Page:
The buccal and mesial ISQ values measured by examiner 2 were significantly lower than the measurements made when the Smartpegs were tightened to 3, 4, 8, 9, 10, and 11 Ncm (P < .05; P < .01; Table 4). No significant differences were found between the buccal and mesial ISQ values measured by examiner 2 and the measurements made when the Smartpegs were tightened to 1 Ncm (P > .05; Table 4).

The buccal ISQ values measured by examiner 3 were significantly lower than the measurements made when the Smartpegs were tightened to 4, 8, 9, 10, and 11 Ncm (P < .05; P < .01; Table 4). No significant differences were found between the buccal ISQ values measured by examiner 3 and the measurements made when the Smartpegs were tightened to 1 and 3 Ncm (P > .05; Table 4). The mesial ISQ values measured by examiner 3 were significantly lower than the measurements made when the Smartpegs were tightened to 3, 4, 8, 9, 10, and 11 Ncm (P < .05; P < .01; Table 4). No significant differences were found between the mesial ISQ values measured by examiner 3 and the measurements made when the Smartpegs were tightened to 1 N (P > .05; Table 4).

No significant differences were found between the buccal ISQ values measured by examiner 4 and the measurements made when the Smartpegs were tightened to 1, 3, 4, 8, 9, 10, and 11 Ncm (P > .05; Table 4). No significant differences were found between the mesial ISQ values measured by examiner 4 and the measurements made when the Smartpegs were tightened to 1, 3, and 4Ncm (P > .05; Table 4). However the mesial measurements of examiner 4 were significantly lower than the ISQ values when the Smartpegs were tightened to 8, 9, 10, and 11 Ncm (P < .05; P < .01; Table 4).

Discussion

With the introduction of noninvasive RFA devices to dental practice for detecting the stability of implants, clinicians can decide the loading time of implants and monitor healing to take precautions to improve the bone to implant contact in order to prevent possible implant failures.4  With the evolution of technology, the RFA devices are now magnetic and much easier to use during surgery and during the healing phases. Variations of RFA values under different torque forces applied to the transducer fixation screw have been presented for the original electronic RFA device.7  Additionally, it has been shown that the RFA measurements made by the magnetic devices may also show variable results due to different forces applied during Smartpeg tightening by different clinicians.10  Since it is not possible to standardize the finger pressure of every clinician in the range of 4–5 Ncm, which is suggested by the Osstell Company and known as “finger tight,” and the poor intraclass correlation coefficient values obtained for the interobserver reliability of RFA measurements in a former study by the same team,10  the present study was conducted to find an optimum tightening force to be applied to the Smartpegs when using the Osstell mentor.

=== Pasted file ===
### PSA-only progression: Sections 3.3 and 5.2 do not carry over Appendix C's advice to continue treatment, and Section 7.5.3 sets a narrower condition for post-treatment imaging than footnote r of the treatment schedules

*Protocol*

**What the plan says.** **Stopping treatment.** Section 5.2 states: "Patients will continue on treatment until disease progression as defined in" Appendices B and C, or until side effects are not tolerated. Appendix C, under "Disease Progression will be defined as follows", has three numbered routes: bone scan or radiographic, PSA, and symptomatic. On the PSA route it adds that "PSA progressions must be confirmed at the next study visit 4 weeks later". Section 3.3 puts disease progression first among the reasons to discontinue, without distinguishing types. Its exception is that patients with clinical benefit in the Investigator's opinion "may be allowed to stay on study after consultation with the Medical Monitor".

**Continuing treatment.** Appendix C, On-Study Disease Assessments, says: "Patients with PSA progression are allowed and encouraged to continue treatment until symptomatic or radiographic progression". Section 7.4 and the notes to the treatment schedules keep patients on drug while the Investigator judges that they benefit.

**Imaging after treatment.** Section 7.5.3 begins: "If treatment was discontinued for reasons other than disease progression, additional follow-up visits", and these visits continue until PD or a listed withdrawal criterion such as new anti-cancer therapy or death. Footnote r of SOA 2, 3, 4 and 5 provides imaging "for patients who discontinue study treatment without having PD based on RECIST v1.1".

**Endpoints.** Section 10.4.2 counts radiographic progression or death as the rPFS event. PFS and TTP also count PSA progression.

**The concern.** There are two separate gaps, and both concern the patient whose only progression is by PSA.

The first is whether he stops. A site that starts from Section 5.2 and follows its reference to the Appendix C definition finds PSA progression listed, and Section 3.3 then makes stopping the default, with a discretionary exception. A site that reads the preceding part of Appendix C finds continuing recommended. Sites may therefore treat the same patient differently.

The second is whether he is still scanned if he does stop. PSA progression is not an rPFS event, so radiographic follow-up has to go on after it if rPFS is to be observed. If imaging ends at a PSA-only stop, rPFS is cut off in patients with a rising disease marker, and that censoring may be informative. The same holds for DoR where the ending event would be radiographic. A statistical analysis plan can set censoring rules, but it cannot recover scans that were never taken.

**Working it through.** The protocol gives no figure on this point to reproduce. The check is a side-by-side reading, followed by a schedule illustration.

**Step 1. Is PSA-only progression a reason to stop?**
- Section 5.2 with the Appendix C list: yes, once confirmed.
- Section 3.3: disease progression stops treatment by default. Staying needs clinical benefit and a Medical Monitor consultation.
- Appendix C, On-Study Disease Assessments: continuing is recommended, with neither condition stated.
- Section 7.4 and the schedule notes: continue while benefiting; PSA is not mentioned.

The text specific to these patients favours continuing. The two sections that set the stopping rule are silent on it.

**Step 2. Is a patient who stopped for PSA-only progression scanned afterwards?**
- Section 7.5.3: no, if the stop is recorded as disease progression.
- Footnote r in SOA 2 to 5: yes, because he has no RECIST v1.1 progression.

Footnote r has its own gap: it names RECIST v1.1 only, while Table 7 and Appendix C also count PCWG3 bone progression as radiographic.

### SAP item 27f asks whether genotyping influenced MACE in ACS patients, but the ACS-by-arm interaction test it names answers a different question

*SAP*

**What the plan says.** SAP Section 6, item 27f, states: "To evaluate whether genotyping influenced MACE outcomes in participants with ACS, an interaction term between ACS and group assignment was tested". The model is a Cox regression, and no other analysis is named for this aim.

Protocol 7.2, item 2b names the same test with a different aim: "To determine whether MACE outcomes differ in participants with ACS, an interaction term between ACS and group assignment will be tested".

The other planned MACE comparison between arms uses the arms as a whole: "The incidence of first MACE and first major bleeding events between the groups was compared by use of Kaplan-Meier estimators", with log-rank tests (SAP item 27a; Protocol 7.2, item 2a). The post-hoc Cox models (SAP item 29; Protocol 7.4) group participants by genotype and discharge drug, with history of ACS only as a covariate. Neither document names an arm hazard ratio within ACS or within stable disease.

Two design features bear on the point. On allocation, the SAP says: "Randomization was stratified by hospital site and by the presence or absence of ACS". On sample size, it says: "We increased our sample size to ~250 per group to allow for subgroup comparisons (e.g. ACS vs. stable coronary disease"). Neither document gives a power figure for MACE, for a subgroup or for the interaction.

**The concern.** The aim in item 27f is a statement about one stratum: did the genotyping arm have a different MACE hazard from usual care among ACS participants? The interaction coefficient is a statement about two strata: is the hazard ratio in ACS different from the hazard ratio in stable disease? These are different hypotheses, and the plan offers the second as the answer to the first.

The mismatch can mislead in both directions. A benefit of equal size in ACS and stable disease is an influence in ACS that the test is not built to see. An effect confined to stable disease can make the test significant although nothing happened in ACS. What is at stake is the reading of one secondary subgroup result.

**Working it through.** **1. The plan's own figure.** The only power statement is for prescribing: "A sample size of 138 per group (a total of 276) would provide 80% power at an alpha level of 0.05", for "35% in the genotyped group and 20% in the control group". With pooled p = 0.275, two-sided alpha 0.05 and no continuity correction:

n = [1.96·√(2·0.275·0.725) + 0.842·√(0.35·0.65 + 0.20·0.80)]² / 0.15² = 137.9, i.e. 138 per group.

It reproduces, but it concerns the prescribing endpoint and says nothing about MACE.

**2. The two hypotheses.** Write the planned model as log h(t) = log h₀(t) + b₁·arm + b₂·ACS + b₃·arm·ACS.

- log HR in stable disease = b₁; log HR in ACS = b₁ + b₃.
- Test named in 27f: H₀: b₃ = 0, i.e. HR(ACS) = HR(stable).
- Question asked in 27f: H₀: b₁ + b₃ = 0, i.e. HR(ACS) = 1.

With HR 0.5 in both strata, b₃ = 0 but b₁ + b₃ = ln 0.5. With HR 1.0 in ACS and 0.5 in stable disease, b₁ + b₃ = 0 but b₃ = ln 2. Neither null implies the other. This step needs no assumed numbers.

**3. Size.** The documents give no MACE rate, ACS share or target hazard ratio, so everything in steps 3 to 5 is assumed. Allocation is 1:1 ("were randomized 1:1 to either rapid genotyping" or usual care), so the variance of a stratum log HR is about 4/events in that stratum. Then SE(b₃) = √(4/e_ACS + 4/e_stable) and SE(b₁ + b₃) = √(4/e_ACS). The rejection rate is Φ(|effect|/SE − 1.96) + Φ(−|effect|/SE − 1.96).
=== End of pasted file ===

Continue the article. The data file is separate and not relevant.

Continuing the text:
The buccal RFA measurements made by 2 examiners did not show any differences when the Smartpegs were tightened by different standardized forces (examiners 1 and 4), whereas the buccal measurements made by 1 examiner were lower than 3 Ncm (examiner 2), and the buccal measurements made by 1 examiner were lower than 4 Ncm. The mesial ISQ values measured by 2 examiners were lower than 3 Ncm (examiners 2 and 3), and the mesial ISQ values measured by the other 2 examiners were significantly lower than 8 Ncm (examiners 1 and 4). It is obvious that the 2 examiners (examiners 1 and 4) applied stronger forces when tightening the Smartpegs than the other examiners.

For standardizing the tightening forces of the Smartpegs in the present study, a multifunctional endodontic motor was used for 1, 3, and 4 Ncm tightening forces and a cordless prosthodontic screwdriver was used for 8,9,10, and 11 Ncm. It was not possible to tighten the Smartpegs with 2 Ncm using the endodontic motor because of the factory settings of the device. Additionally the Smartpegs could not be tightened with 5, 6, and 7 Ncm forces, which may be regarded as a limitation of the present study. Our results show that when measuring the implant stability from the buccal side, the Smartpegs should be tightened with at least 3 Ncm. On the other hand, when measuring the mesial ISQs, the Smartpegs should be tightened with at least a force between 5 and 8 Ncm to overcome possible confusion.

It should be noted that in clinical circumstances, such as a wet environment due to saliva or blood or limited access due to a possible microstomia or a surgical flap, might cause more incongruences10  when measuring the RFA with the Osstell Mentor, and the range of measurements may show greater interexaminer variability. Our results showed that the tightening of the Smartpegs should be standardized to a range of 5–8 Ncm in order to gain universally accepted, reliable, and objective RFA values, instead of leaving it to subjective finger pressure. This standardization should be made by the manufacturer because it is not possible for clinicians to make this standardization at the exact desired forces. Otherwise, it may not be possible to avoid discrepancies when monitoring the implant stability with the magnetic RFA devices especially when the measurements are made by different clinicians.

Abbreviations

     
  • ISQ

    implant stability quotient

  •  
  • RFA

    resonance frequency analysis

Acknowledgment

The authors would like to thank Emrah Cabukusta, the Turkish distributer of the Trias implant system, for providing the implants for this ex vivo study.